Adam Sandler's 'Thanksgiving Song': Explaining the 20-year-old tune's pop-culture references
Millennials can be forgiven for wondering, "Who is Cheryl Tiegs anyway?"
Twenty years ago, Adam Sandler recorded a live performance of his holiday tune "The Thanksgiving Song."
Okay, technically the world was introduced to the simple guitar-accompanied ditty in 1992, on an an episode of Saturday Night Live. But it's that Los Angeles performance — conversational breaks, screams from the audience, and all — that you're likely to hear on repeat this Thanksgiving as you devour one too many slices of pecan pie.
Twenty years is a long time. And if you take a close listen, several of Sandler's lyrics might make you go, "Huh?"
To save you the time of going to Google, we've identified and defined a few of Sandler's references so you can get the full experience of this Thanksgiving masterpiece.
"I once saw a movie with Betty Grable" (1:24)Betty Grable was the Hollywood "it" girl in the 1940s. A triple threat of blonde hair, blue eyes, and talent, Grable was one of the industry's biggest box-office draws and highest-paid actresses. And thanks to that cheeky pin-up photo featuring her in a bathing suit and giving a flirtatious look over her shoulder, she was worshipped the world over by soldiers and civilians alike — a notoriety that encouraged her to insure her legs for a cool $1 million. The movie Sandler saw could have been any number of Gable's hits, including Mother Wore Tights, Coney Island, and Sweet Rosie O'Grady.
"Fifty million Elvis fans can't be wrong" (1:30) This is the complete title of Elvis Presley's ninth album, released in November 1959. It's the second of two volumes comprising two years' worth of hits, including "I Need Your Love" and "My Wish Came True." The album title may refer to the 1920s hit song "Fifty Million Frenchmen Can't Be Wrong." Fifty million also happens to be the number of sales Presley totaled in 1959 — not too shabby. Since then, musicians from Elvis Costello to Rod Stewart to Bon Jovi have paid homage to either the album title or the cover art, which features 14 Elvises wearing gold lame suits.
"Jimmie Walker used to say dyn-o-mite" (1:56) Jimmie Walker is an American comedian and actor who made a name for himself by popularizing the catchphrase "dyn-o-mite" on the 1970s series Good Times, on which he played J.J. Evans. While Walker used the phrase as the title of his comedy album, and later his memoir, he claims he can't break it out in public anymore because it was retired at the Smithsonian Institute, where it joins Archie Bunker's chair, J.J.'s hat, and other memorabilia from creator Norman Lear's shows.
"Can't believe the Mets traded Darryl Strawberry" (2:09)It's easy to understand Sandler's lament over Darryl Strawberry's 1990 trade to the Dodgers. The right fielder had been with the Mets for seven years, during which the team was — brace yourselves — one of the premiere teams in the National League. But Sandler is wrong in blaming the Mets for the loss. Strawberry wasn't traded, he left. He signed with the Los Angeles Dodgers as a free agent, inking a pretty lucrative, five-year $22.3 million contract. At the time Strawberry did express his regrets for leaving his team. "My heart has always been with the New York Mets. But it just didn't happen that way. I had to move on and make my career someplace else."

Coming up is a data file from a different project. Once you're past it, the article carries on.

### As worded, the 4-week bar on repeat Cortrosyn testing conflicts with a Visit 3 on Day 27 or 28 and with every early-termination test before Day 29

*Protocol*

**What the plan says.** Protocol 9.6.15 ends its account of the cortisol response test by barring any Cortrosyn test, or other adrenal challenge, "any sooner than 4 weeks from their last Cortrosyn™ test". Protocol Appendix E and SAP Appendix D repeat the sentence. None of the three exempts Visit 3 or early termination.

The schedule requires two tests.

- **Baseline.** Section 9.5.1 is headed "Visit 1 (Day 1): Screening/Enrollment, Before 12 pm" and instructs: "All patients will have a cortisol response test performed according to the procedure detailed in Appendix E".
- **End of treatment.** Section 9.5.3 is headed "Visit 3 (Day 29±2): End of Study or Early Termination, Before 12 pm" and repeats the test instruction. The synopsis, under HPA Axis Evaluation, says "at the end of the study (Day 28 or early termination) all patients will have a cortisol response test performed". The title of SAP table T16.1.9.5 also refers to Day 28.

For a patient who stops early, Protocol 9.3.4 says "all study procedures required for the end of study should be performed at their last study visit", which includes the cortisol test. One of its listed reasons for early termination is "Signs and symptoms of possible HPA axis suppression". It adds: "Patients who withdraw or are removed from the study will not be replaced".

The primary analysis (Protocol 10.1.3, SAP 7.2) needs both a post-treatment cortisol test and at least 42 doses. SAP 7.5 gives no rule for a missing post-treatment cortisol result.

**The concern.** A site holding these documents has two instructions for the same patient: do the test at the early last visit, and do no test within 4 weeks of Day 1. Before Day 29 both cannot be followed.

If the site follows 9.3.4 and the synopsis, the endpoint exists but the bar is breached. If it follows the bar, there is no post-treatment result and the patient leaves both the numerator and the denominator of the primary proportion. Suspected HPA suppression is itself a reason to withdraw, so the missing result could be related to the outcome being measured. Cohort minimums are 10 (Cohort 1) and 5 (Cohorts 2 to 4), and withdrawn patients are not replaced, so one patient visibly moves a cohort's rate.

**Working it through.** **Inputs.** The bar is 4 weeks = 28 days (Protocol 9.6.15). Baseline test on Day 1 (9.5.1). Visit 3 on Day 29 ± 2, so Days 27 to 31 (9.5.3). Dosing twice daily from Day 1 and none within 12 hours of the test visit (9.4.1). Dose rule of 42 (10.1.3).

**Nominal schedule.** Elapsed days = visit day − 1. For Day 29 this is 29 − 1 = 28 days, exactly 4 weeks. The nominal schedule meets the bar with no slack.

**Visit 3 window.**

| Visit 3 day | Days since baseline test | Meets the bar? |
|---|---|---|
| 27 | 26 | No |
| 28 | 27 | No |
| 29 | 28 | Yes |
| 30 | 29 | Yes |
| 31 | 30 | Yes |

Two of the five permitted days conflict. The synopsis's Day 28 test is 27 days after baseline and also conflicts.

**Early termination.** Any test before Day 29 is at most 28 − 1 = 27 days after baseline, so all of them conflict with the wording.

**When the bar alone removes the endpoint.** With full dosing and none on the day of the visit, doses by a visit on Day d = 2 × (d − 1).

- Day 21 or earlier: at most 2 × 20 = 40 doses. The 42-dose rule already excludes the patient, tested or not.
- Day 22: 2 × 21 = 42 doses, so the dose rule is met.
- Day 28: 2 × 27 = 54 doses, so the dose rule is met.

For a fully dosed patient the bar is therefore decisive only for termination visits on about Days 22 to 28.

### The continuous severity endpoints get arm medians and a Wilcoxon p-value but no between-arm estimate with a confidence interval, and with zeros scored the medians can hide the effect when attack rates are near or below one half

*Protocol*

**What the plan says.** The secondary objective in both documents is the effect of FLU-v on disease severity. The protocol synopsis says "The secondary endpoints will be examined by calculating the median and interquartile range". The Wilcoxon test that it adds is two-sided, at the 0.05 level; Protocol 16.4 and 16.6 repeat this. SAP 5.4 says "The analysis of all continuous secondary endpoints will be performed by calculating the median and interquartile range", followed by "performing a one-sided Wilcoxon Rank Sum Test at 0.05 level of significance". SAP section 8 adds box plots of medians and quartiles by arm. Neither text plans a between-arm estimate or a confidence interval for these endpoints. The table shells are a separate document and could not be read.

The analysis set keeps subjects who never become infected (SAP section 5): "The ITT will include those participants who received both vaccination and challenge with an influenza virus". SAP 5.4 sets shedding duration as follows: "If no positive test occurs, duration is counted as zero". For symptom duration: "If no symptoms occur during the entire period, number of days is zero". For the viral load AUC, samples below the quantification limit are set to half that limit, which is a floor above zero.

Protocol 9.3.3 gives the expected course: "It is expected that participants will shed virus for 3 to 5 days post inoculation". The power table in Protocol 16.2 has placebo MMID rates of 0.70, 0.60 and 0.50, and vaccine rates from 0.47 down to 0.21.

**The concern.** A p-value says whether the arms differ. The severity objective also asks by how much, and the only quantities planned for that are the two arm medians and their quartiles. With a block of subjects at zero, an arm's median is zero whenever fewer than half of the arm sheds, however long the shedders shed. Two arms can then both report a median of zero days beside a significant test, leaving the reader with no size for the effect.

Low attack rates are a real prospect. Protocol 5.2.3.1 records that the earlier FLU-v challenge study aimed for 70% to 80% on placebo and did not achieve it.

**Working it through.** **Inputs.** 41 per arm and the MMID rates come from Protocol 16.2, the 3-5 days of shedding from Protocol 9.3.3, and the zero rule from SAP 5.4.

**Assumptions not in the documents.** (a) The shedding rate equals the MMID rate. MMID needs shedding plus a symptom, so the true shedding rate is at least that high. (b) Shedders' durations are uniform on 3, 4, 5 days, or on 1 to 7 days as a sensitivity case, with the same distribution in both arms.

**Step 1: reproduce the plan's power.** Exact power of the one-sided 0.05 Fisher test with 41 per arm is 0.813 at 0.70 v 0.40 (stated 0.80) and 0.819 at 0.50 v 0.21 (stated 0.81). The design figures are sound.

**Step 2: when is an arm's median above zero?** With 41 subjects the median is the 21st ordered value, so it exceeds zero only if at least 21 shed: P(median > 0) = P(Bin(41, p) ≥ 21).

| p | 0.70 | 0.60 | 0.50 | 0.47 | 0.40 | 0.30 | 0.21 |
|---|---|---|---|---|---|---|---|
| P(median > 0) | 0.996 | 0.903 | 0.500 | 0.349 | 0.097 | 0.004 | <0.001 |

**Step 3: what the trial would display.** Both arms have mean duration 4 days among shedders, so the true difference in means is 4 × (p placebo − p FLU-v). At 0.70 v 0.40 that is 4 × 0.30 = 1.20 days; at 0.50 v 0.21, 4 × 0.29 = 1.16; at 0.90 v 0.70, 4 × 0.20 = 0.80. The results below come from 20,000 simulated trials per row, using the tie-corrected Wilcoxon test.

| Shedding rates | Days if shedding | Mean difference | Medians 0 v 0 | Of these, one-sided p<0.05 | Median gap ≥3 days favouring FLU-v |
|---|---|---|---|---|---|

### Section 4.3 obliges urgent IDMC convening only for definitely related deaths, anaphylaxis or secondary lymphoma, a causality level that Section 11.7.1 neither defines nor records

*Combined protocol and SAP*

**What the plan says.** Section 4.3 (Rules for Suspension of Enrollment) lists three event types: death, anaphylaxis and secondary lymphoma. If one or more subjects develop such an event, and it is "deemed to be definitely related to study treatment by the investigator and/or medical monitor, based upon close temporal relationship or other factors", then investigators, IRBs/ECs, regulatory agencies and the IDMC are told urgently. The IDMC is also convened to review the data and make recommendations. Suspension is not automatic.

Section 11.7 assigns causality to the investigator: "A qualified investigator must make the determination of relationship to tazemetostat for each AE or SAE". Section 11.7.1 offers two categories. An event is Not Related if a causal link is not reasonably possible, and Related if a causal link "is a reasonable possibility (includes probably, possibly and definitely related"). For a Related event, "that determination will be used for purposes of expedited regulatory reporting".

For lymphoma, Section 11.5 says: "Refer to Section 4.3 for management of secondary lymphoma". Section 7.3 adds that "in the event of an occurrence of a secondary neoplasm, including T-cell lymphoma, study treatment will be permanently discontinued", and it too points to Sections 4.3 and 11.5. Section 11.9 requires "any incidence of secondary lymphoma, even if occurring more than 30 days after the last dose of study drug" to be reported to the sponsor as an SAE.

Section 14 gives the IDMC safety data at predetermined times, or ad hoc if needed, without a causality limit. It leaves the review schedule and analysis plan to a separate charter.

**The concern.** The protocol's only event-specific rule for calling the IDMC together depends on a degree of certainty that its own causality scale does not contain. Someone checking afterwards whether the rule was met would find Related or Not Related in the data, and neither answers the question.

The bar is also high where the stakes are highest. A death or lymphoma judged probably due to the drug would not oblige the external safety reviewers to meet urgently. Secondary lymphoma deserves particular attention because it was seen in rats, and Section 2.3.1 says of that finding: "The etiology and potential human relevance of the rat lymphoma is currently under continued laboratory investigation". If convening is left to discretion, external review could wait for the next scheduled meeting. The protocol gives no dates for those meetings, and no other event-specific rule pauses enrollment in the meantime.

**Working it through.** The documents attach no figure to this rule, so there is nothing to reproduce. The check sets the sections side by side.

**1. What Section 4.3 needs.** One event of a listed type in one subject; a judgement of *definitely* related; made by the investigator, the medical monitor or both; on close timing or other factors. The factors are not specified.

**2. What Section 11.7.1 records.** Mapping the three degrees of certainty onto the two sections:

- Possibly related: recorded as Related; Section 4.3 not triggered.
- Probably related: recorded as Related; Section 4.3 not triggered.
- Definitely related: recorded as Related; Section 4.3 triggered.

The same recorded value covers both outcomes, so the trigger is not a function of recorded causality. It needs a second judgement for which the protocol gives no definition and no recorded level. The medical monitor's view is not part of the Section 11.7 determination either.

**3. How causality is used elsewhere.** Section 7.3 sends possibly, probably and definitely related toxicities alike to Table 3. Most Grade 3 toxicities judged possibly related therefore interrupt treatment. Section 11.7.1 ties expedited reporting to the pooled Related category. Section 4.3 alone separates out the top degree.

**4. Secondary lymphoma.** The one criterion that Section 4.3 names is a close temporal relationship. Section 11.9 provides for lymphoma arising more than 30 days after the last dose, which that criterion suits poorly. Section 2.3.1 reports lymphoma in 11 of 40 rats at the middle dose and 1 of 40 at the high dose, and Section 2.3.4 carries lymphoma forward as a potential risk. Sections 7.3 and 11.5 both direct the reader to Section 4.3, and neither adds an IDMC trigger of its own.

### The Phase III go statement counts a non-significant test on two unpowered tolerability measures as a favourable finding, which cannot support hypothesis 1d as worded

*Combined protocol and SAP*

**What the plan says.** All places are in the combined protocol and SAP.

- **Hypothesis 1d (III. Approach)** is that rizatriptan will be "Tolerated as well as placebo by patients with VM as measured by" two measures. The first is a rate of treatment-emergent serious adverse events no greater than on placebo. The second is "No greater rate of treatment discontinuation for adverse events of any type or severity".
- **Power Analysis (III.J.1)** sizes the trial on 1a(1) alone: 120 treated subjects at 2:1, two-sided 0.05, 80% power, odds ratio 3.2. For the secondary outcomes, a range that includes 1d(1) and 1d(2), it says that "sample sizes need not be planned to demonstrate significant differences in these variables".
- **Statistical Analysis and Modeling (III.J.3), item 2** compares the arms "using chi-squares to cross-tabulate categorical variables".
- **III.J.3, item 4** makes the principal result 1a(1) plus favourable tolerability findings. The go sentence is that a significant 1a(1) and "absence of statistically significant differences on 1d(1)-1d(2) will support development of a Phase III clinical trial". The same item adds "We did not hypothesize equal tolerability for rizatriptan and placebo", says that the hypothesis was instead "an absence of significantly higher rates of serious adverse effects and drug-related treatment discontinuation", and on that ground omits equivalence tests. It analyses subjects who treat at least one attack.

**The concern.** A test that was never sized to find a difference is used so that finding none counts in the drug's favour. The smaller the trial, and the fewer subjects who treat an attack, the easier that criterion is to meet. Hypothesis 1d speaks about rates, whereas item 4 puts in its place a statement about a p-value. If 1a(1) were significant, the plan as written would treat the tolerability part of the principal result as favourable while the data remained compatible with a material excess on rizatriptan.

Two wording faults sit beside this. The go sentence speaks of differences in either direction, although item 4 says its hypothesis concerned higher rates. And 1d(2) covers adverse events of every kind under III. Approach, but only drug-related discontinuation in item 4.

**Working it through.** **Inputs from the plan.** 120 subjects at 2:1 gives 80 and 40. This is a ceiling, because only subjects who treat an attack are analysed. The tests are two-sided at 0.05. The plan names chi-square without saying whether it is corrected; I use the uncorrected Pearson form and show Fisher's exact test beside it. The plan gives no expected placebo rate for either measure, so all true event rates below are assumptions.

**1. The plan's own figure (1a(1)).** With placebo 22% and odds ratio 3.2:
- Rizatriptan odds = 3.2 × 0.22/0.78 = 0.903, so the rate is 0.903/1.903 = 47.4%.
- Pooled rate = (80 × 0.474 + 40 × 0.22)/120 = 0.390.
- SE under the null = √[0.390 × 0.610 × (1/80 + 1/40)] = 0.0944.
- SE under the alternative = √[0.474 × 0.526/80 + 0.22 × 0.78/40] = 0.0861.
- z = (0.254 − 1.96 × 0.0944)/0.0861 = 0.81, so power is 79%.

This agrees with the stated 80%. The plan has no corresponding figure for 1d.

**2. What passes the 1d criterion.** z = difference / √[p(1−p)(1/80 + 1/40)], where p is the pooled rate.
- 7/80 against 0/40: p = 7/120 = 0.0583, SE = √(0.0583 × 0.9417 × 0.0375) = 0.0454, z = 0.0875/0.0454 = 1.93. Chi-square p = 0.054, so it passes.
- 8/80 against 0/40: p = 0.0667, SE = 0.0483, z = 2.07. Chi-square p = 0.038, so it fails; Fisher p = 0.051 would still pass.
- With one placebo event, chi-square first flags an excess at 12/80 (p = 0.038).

"Can't believe Tyson gave that girl V.D." (2:17)In 1991, the former heavyweight champion of the world was arrested for allegedly raping 18-year-old Desiree Washington, a budding Rhode Island pageant queen. A year later, Washington filed a civil suit against Tyson that claimed he gave her a sexually transmitted disease. Tyson ended up serving three years in jail for the rape, and the lawsuit was settled out of court.
"I'll never take down my Cheryl Tiegs poster" (2:41) This is the one that first stumped me. Who on Earth is Cheryl Tiegs? Why, she's the first American supermodel, of course. The blonde-haired, green-eyed Minnesotan was huge in the '70s, thanks to her scantily clad Sports Illustrated swimsuit issue covers. But the poster Sandler is probably referring to is her 1978 "Pink Bikini" shot, which epitomizes the breezy, beautiful, California girl every boy of a certain age lusted after. Sandler would have been 12 when the poster first came out, which seems about right.
"Sammy Davis Jr. only had one eye" (3:06) Sammy Davis Jr. died in 1990, which is why the entertainer might have been fresh in Sandler's thoughts when he penned this song. And while it's true that Davis had only one eye, he was born with two perfectly good ones. In 1954, just as the Rat Packer was about to launch his meteoric rise to fame, he got into a horrendous car accident that broke his jaw and irreparably damaged his left eye.
Though understandably depressed at first, Davis quickly returned to what he loved most — performing — just two months later. On stage, Davis sported a silk patch over his left eye and entertained a packed house that included the likes of Humphrey Bogart, Judy Garland, and Frank Sinatra. At one point during the show, Davis turned to his blind side and collided with a microphone stand. The "thud" caused the audience to gasp and go quiet, waiting to see how he would react. But the entertainer didn't miss a beat, joking, "Sorry, Frank, didn't see you come in, baby."
Watch the original Saturday Night Live recording: